The NASA spacecraft that studied Pluto has successfully performed its flypast of Ultima Thule, an icy rock in the outer solar system. Scientists hope the mission will help them understand how planets were formed.
A NASA spacecraft has buzzed by an icy space rock in the distant reaches of the solar system on Tuesday on a mission aimed at gathering clues about how planets were formed.
The New Horizons probe, which studied Pluto in 2015, flew within 2,200 miles (3,540 kilometers) of Ultima Thule at 32,000 miles per hour, making it the most distant and possibly oldest space object ever visited by a spacecraft.
NASA confirmed in a tweet on Tuesday that the spacecraft had survived the flyby.
An early image of the rock was tweeted by the Johns Hopkins University Applied Physics Laboratory, as data trickled in.
Scientists hope the 20-mile-long rock located more than four billion miles from Earth in the uncharted Kuiper Belt, a disc of small bodies left over from the formation of the solar system, will provide information of how planets took shape.
“The object is in such a deep freeze that it is perfectly preserved from its original formation,” said lead scientist Alan Stern. “Everything we are going to learn about Ultima – from its composition to its geology to how it was originally assembled, whether it has satellites and an atmosphere and those kinds of things – are going to teach us about the original formation conditions of objects in the solar system.”
Frontier of planetary science
The spacecraft was set to take 900 pictures of the Ultima Thule within a few seconds during its flypast at 12:33 a.m. Eastern Standard Time (0533 UTC). Confirmation that it had survived intact was only received by NASA some 10 hours later.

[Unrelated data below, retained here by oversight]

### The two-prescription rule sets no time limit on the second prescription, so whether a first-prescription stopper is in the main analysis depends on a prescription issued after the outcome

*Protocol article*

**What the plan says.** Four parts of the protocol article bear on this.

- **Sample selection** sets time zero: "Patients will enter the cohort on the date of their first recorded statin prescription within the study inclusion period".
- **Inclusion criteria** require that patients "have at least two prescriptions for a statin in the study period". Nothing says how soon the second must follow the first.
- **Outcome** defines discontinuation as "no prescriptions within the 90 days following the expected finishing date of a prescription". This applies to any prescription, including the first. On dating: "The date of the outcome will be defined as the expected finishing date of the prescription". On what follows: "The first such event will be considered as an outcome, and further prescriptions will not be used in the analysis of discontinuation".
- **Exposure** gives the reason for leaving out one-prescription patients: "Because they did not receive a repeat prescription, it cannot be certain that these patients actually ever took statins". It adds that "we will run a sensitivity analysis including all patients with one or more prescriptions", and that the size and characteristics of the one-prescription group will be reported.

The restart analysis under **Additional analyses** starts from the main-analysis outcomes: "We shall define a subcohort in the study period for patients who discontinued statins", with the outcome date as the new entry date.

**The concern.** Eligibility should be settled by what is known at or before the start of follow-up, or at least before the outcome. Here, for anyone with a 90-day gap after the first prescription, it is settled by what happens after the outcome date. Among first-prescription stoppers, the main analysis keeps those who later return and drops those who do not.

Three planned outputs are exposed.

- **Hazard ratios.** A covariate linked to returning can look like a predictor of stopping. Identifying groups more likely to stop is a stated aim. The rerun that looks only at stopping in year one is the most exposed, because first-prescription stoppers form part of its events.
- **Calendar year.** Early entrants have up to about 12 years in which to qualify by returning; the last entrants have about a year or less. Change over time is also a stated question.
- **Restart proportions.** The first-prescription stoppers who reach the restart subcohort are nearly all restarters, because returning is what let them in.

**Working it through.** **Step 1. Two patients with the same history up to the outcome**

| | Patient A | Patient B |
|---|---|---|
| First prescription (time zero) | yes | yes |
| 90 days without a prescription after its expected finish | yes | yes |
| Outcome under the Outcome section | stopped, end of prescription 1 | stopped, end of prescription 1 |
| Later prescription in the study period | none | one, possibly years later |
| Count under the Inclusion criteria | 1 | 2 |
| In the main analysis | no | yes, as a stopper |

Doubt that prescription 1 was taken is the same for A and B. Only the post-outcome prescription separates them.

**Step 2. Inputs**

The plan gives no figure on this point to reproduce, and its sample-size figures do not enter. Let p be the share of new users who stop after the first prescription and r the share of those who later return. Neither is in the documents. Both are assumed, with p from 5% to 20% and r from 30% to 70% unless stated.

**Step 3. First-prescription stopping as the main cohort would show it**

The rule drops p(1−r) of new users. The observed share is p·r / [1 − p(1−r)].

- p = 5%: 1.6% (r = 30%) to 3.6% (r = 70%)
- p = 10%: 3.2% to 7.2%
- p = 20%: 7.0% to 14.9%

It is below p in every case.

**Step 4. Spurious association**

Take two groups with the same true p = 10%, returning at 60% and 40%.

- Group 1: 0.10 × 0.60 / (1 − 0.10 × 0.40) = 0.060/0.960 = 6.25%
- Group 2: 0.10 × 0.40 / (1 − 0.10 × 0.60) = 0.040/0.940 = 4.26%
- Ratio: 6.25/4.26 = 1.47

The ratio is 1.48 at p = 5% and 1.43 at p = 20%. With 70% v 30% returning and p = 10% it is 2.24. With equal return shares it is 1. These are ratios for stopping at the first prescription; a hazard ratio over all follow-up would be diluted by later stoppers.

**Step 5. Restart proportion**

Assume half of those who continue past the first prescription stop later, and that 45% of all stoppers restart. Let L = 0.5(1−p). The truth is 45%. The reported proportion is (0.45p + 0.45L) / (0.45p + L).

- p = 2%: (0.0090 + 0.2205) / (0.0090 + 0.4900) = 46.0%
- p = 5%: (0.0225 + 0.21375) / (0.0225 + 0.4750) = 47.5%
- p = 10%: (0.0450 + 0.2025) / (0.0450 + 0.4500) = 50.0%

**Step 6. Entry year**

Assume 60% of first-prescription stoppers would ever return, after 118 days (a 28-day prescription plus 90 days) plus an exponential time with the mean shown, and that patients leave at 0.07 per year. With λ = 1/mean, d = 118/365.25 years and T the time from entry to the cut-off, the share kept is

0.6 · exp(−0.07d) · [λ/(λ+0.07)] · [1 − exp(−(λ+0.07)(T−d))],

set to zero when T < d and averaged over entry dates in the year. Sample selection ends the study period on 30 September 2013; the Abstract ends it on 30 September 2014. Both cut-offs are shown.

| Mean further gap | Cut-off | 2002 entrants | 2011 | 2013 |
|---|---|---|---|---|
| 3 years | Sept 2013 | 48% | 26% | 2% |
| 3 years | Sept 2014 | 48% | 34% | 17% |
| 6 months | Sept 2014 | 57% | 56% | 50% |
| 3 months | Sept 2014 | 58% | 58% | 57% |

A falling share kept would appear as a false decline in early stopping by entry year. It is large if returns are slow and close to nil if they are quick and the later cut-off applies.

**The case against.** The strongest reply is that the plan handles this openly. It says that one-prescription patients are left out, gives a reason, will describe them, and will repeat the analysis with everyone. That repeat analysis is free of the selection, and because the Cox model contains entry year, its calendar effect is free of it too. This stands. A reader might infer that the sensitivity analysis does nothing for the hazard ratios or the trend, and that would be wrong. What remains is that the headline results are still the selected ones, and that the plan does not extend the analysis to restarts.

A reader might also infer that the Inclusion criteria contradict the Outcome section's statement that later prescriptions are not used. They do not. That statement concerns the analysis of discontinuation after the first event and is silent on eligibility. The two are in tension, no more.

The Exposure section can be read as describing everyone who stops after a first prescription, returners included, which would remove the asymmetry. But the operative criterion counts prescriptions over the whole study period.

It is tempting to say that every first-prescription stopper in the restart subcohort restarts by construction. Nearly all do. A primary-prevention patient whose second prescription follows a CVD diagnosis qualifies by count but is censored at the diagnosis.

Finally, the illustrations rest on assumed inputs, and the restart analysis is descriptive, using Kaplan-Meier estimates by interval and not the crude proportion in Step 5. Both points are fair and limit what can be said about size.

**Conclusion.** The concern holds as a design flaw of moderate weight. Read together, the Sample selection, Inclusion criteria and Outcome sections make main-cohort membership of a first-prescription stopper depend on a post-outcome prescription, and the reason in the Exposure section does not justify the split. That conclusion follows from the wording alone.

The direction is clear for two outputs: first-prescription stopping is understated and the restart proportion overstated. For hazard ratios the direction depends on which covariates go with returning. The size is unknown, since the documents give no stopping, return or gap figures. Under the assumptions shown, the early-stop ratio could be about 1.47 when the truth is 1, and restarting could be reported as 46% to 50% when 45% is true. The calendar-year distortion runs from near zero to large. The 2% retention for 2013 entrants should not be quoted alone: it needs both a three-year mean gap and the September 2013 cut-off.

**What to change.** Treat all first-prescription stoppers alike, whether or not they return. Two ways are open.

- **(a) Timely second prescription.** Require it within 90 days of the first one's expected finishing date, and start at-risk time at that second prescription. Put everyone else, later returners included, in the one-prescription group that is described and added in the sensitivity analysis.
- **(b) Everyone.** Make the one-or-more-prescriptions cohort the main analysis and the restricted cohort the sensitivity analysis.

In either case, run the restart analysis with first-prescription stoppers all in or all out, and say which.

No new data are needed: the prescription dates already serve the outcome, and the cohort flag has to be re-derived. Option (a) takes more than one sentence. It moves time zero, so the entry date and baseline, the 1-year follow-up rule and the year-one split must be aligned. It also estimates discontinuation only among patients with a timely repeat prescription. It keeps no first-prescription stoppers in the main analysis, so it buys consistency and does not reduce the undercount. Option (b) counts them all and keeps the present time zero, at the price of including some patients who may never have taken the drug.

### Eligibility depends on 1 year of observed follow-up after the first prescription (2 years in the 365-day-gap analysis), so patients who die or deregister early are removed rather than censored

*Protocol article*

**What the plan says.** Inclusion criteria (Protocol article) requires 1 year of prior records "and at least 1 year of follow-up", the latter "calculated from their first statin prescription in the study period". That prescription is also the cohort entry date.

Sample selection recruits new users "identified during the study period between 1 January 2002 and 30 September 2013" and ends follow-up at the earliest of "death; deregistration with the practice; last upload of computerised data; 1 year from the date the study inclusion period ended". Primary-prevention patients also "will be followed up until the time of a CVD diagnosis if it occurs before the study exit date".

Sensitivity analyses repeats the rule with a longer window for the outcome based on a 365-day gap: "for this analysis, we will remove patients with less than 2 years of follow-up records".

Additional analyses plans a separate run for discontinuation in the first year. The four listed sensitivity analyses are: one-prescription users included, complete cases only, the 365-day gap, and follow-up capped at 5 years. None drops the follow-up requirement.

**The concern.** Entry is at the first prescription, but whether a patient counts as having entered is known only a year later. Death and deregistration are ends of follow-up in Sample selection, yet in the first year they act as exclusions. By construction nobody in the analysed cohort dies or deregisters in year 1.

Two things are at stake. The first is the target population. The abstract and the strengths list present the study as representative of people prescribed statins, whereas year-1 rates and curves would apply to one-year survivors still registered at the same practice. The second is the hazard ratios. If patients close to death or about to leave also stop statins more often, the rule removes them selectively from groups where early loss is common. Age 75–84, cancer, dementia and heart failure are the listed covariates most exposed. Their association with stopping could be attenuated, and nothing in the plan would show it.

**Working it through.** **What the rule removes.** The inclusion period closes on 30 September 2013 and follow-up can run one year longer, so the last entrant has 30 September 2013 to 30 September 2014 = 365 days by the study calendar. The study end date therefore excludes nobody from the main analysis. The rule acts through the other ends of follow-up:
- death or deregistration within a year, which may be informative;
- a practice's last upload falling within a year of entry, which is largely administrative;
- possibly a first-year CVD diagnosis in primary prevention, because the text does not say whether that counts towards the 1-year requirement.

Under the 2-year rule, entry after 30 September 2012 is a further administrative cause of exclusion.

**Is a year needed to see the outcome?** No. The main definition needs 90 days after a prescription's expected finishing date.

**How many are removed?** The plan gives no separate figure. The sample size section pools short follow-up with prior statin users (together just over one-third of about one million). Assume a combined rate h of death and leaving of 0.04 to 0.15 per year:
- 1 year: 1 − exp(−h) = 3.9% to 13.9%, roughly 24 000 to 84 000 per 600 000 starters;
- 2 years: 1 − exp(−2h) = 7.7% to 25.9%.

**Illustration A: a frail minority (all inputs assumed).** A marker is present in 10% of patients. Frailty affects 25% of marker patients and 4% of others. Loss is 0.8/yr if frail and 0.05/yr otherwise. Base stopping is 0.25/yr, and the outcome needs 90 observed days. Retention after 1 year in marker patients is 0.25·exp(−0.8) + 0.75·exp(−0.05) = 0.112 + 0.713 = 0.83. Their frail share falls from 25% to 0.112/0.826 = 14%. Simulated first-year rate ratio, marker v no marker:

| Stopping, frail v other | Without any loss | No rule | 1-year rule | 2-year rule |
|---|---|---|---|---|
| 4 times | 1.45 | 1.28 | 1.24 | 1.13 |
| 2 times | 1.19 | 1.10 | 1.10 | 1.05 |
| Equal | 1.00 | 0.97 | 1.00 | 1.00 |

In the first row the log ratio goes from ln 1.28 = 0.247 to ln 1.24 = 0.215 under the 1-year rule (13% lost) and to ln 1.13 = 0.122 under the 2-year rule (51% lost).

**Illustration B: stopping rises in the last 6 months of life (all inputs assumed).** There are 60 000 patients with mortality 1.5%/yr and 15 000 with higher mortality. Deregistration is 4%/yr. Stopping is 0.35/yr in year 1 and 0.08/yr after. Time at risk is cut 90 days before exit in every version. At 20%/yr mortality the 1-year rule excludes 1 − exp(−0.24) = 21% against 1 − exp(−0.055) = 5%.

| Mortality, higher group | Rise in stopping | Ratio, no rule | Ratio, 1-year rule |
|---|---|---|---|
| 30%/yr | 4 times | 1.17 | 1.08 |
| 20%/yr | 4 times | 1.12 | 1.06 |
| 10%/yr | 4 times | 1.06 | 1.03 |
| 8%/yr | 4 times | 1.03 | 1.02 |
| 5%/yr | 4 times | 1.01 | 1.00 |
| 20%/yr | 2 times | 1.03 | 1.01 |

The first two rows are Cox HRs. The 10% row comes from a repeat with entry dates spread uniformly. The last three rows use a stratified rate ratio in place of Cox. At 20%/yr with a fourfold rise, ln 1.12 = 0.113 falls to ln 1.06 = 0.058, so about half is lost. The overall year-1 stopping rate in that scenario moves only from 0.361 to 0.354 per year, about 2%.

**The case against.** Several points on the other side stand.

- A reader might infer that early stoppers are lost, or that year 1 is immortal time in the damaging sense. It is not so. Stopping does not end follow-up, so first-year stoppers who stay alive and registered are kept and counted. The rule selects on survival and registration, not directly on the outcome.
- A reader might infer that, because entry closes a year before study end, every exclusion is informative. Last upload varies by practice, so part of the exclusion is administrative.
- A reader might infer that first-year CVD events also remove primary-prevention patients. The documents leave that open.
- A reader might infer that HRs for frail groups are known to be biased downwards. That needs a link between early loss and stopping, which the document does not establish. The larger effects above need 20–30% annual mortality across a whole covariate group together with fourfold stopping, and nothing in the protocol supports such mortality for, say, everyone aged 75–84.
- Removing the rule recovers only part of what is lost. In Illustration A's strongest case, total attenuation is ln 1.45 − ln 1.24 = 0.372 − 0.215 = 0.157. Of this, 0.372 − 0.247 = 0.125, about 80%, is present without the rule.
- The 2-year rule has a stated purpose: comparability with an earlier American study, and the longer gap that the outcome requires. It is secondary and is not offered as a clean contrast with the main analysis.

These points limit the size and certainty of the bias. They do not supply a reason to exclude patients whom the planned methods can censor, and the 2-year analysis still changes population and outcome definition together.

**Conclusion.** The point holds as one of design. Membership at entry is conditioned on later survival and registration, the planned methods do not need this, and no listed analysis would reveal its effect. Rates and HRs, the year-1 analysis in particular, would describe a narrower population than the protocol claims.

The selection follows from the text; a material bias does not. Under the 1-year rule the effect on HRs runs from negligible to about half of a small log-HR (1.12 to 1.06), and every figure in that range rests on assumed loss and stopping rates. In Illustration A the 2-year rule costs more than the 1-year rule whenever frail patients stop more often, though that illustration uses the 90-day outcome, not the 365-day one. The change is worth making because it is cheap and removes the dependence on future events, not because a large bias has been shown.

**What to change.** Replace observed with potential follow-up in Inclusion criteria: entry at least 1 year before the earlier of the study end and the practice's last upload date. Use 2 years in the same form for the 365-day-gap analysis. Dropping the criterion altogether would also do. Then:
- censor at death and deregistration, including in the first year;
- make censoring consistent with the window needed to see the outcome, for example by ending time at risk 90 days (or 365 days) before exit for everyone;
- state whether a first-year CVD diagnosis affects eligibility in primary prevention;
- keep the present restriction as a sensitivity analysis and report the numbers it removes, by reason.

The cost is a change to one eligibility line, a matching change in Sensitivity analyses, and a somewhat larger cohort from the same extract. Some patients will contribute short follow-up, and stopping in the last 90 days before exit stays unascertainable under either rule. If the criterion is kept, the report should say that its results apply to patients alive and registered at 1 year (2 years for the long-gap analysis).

Blurred and pixelated images released Monday from 1.2 million miles away appeared to show a peanut-shaped blob, not a round space rock. Clearer images are expected to arrive in the next few days.
Scientists did not yet know about Ultima Thule when the New Horizons probe was launched in 2006 on a mission to study Pluto and its five moons. The space rock located 1 billion miles beyond Pluto was first discovered in 2014 with the help of the Hubble Space Telescope.
Scientists didn’t even know about the distant Kuiper Belt until the 1990s.
“This is the frontier of planetary science,” said project scientist Hal Weaver of the Johns Hopkins Applied Physics Laboratory. “We finally have reached the outskirts of the solar system, these things that have been there since the beginning and have hardly changed – we think. We will find out.”
Another spacecraft, the OSIRIS-REx, broke another record on Monday when it entered the orbit of the asteroid Bennu some 70 million miles from Earth. At only 500 meters in diameter, it is the smallest space object ever to be orbited by a spacecraft.
OSIRIS-Rex arrived at Bennu in early December. It is expected to take samples from the asteroid in 2020 and return to Earth in 2023.
cw, rc/ng (AFP, Reuters)